To say that Stephan Elliott was taken aback when approached to direct Easy Virtue would be an understatement. Asking the man behind the beloved drag queen road movie The Adventures of Priscilla, Queen of the Desert to adapt a Noel Coward play didn’t exactly seem logical. But the producers of the film insisted there was a method to their madness. Considering the plot of the stage version—a conservative British family contends with their son’s new progressive American wife—they thought it only appropriate to inject a modern spark into the talky period piece.
Going along with this strategy, the producers decided to recruit not only Elliott but also composer Marius De Vries, the man behind the scores of both Moulin Rouge! and Romeo + Juliet. His music, paired with Elliott’s images, results in an exciting mixture of the contemporary and the nostalgic. De Vries alternates between vaudevillian instrumentals and the vocals of his modern cast, while Elliott both embraces and defies the “invisible” cinematography endemic to similar adaptations. It’s a relief to watch a period film that never even comes close to stifling, no matter how uptight some of its characters are. The world of Easy Virtue is real and relatable; we are immersed there and we feel right at home.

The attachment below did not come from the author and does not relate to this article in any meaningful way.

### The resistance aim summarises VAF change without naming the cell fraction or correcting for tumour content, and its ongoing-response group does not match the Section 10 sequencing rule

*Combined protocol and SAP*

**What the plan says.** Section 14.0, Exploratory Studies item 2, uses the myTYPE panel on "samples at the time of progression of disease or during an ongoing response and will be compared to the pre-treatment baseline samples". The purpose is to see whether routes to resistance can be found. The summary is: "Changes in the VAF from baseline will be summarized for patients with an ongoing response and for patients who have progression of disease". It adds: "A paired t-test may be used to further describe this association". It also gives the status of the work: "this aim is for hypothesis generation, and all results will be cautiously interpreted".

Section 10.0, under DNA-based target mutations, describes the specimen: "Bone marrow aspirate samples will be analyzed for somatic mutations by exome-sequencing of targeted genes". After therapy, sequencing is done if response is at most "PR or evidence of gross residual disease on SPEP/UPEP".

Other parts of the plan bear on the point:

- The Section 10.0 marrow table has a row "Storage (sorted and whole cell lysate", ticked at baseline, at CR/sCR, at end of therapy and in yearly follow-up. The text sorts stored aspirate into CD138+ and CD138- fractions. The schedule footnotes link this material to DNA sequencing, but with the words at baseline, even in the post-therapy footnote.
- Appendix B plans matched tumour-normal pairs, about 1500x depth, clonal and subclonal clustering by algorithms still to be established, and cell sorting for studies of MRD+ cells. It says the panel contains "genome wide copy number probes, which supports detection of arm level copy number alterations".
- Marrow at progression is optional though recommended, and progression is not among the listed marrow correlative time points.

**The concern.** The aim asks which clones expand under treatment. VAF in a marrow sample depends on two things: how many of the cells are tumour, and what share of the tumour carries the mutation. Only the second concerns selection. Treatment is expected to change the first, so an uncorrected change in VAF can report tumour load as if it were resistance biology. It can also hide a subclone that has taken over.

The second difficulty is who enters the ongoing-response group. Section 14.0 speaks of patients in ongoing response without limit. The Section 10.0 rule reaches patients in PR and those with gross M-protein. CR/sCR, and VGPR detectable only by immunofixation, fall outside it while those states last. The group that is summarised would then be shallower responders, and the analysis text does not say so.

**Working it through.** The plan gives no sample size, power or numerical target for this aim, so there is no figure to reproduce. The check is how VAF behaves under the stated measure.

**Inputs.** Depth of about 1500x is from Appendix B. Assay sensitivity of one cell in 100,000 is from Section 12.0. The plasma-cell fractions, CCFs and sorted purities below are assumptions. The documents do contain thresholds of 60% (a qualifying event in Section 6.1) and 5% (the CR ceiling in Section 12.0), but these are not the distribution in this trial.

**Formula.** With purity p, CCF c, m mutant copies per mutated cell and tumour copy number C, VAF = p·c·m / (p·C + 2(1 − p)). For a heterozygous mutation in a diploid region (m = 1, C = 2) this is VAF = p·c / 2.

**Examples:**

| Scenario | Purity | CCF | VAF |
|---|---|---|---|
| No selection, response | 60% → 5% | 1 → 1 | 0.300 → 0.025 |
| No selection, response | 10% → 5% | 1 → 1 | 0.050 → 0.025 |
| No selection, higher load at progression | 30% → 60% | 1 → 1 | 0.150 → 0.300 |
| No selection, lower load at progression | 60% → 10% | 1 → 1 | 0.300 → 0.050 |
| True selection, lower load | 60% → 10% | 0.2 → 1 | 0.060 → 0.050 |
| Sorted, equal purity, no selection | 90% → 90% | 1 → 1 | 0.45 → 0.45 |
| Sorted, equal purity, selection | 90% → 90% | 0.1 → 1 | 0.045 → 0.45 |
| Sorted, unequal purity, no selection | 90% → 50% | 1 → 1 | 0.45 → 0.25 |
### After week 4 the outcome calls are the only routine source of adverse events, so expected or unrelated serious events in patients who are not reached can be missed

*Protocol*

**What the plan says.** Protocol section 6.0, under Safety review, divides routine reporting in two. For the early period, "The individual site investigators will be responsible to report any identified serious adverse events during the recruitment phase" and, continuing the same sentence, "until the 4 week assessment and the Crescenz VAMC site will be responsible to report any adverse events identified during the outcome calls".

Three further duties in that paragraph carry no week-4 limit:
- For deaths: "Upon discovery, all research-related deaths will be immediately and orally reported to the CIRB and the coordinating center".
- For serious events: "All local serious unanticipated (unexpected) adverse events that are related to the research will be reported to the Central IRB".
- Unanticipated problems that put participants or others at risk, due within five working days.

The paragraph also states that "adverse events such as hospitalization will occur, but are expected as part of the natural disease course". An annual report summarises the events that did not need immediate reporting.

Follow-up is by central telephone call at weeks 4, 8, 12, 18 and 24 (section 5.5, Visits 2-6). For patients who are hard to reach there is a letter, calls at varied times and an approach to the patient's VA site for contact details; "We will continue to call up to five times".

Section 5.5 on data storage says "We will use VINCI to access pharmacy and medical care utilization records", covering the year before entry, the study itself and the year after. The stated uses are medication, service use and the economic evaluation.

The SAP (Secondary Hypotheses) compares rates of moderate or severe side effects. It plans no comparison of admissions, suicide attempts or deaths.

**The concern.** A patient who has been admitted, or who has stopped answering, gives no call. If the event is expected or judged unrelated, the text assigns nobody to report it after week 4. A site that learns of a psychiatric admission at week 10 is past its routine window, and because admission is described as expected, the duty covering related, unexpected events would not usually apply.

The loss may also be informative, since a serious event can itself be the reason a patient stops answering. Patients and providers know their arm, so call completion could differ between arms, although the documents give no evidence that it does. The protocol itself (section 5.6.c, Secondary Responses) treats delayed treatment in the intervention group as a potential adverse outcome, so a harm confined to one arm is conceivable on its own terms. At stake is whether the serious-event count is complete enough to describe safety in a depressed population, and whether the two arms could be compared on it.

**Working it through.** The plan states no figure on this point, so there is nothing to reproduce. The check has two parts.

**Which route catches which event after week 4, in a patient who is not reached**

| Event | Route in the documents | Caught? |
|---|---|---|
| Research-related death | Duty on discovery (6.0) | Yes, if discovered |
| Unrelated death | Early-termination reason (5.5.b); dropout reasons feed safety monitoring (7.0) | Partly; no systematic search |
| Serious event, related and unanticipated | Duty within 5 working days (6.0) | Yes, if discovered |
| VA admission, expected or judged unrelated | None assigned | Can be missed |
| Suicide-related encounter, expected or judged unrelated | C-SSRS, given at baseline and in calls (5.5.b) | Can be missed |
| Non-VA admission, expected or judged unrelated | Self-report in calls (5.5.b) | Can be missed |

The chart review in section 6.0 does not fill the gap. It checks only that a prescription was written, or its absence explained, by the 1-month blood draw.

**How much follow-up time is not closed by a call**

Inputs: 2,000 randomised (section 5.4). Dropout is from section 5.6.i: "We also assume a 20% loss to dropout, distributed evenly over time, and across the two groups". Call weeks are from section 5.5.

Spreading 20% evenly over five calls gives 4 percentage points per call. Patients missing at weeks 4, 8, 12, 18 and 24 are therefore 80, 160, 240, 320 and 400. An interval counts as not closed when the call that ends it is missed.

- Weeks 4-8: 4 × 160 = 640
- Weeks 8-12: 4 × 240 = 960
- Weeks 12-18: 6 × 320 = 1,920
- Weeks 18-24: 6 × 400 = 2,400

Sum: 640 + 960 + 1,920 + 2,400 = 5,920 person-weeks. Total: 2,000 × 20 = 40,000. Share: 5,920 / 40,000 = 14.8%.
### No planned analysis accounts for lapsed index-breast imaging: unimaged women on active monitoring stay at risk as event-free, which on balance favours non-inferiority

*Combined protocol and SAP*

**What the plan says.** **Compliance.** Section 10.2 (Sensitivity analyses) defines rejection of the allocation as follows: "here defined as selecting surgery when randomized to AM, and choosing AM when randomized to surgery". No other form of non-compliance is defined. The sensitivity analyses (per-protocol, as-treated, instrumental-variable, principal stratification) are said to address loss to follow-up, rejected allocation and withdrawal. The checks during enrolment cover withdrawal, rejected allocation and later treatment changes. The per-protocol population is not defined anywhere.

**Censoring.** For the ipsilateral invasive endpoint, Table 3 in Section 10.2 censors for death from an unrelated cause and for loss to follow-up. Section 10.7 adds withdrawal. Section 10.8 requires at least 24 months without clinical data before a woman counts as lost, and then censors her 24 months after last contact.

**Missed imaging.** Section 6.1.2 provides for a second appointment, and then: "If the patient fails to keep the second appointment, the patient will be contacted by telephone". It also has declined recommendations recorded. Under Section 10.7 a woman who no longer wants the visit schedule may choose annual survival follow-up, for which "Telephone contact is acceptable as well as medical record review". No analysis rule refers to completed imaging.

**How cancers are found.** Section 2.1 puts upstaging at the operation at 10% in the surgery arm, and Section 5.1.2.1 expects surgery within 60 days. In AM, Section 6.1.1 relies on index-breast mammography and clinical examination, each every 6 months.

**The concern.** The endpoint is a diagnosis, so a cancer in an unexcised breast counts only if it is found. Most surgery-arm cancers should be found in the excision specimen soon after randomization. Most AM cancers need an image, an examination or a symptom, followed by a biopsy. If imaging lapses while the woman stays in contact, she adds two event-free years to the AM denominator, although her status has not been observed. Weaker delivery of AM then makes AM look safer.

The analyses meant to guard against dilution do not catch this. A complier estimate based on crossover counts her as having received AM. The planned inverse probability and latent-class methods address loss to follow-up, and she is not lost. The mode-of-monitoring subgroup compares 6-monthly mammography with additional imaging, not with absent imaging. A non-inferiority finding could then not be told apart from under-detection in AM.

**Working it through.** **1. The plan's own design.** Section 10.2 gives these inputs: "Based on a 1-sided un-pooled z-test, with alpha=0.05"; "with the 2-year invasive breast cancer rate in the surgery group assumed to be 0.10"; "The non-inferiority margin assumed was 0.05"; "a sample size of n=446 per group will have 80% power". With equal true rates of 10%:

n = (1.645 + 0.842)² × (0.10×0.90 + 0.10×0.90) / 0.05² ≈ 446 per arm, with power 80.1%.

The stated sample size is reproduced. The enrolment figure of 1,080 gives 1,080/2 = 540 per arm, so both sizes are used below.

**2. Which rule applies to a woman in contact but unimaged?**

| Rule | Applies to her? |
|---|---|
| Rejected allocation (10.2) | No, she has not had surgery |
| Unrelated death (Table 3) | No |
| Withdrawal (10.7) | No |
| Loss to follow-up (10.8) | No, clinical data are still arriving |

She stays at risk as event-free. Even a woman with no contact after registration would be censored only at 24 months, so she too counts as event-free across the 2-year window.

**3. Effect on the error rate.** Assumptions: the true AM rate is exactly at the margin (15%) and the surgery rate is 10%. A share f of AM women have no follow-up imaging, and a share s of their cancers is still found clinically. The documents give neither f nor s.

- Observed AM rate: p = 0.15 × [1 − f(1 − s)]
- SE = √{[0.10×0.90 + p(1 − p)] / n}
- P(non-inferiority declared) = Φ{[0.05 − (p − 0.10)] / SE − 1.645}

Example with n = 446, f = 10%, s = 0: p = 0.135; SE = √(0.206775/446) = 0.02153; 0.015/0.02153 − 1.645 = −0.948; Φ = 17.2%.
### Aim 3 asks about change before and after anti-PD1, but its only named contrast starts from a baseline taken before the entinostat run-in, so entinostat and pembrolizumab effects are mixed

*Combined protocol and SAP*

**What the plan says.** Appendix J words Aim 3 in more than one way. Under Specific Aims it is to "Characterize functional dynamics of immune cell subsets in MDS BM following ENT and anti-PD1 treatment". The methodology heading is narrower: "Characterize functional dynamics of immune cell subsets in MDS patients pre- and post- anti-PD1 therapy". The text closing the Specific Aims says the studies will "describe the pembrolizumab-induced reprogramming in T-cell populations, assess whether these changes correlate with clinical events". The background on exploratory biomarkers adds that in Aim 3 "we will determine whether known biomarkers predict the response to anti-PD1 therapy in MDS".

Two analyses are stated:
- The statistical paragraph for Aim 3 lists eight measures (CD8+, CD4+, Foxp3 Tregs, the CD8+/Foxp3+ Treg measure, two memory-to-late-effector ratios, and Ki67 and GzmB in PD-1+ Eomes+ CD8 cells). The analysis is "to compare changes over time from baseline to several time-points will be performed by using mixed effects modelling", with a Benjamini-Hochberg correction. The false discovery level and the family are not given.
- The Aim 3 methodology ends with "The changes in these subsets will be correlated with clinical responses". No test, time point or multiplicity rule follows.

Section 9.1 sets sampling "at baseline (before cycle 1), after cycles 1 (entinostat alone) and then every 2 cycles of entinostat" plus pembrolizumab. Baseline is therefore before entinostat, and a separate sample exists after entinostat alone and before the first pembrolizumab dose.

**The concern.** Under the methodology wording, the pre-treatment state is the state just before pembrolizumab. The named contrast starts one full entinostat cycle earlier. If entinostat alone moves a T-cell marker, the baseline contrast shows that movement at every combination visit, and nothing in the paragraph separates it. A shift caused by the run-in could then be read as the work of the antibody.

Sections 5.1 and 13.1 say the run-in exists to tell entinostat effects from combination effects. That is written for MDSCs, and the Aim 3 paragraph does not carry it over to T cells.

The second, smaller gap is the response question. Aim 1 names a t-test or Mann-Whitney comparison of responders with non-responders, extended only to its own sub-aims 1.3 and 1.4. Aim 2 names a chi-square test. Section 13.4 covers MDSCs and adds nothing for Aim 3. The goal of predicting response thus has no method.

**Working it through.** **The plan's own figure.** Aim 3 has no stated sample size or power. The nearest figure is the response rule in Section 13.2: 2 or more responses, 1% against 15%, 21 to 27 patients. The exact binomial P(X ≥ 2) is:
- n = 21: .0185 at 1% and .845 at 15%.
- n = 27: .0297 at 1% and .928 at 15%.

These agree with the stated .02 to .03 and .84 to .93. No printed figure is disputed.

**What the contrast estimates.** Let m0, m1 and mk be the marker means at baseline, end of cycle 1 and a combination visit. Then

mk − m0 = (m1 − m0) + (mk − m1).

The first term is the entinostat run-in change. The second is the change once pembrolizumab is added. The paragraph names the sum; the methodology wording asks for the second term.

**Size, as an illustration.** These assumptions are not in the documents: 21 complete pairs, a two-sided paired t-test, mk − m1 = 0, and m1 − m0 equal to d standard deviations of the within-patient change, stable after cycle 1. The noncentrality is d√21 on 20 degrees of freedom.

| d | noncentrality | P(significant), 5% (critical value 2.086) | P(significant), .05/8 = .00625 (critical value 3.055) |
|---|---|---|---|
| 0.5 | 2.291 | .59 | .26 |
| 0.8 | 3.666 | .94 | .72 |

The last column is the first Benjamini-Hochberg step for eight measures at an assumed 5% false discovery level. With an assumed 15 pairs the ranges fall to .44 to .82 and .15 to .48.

We are more than helped along by the mostly impeccable cast. Ben Barnes is effervescent as John Whittaker, bringing a boyishly playful sex appeal to the romantic lead, and Colin Firth and Kristin Scott Thomas are, of course, especially effective as his parents. A startlingly grizzled Firth delivers each line with an understated realism that is alternately hilarious and tragic. Thomas is equally believable as the rancorous Mrs. Whittaker, a role that could have easily slipped into caricature in the hands of anyone less capable. It is delightfully awkward to watch them tiptoe around each other as if they ended up married by accident. Even relative unknowns Katherine Parkinson and Kimberley Nixon are pitch-perfect as the Whittaker daughters.
I was skeptical about the casting of Jessica Biel in a period film, let alone as the lead alongside such acting royalty. Elliott has referred to Biel as a “blank slate” of an actor, and that may be true, but the slate just doesn’t get filled here. Though Biel tries her best, there’s something not-quite-there about her as Larita. She picks up more steam toward the middle of the film, once her character stops trying to please her fiancé’s family, but she never fully attains the level of charisma the role requires. Ultimately, you don’t quite understand why Larita inspires such vitriol from the women or such adulation from the men.
Still, Easy Virtue is both a faithful and refreshing film—and a very consistent, cohesive one at that. It does just what an adaptation should: give a fresh take on the original material while staying true to its spirit.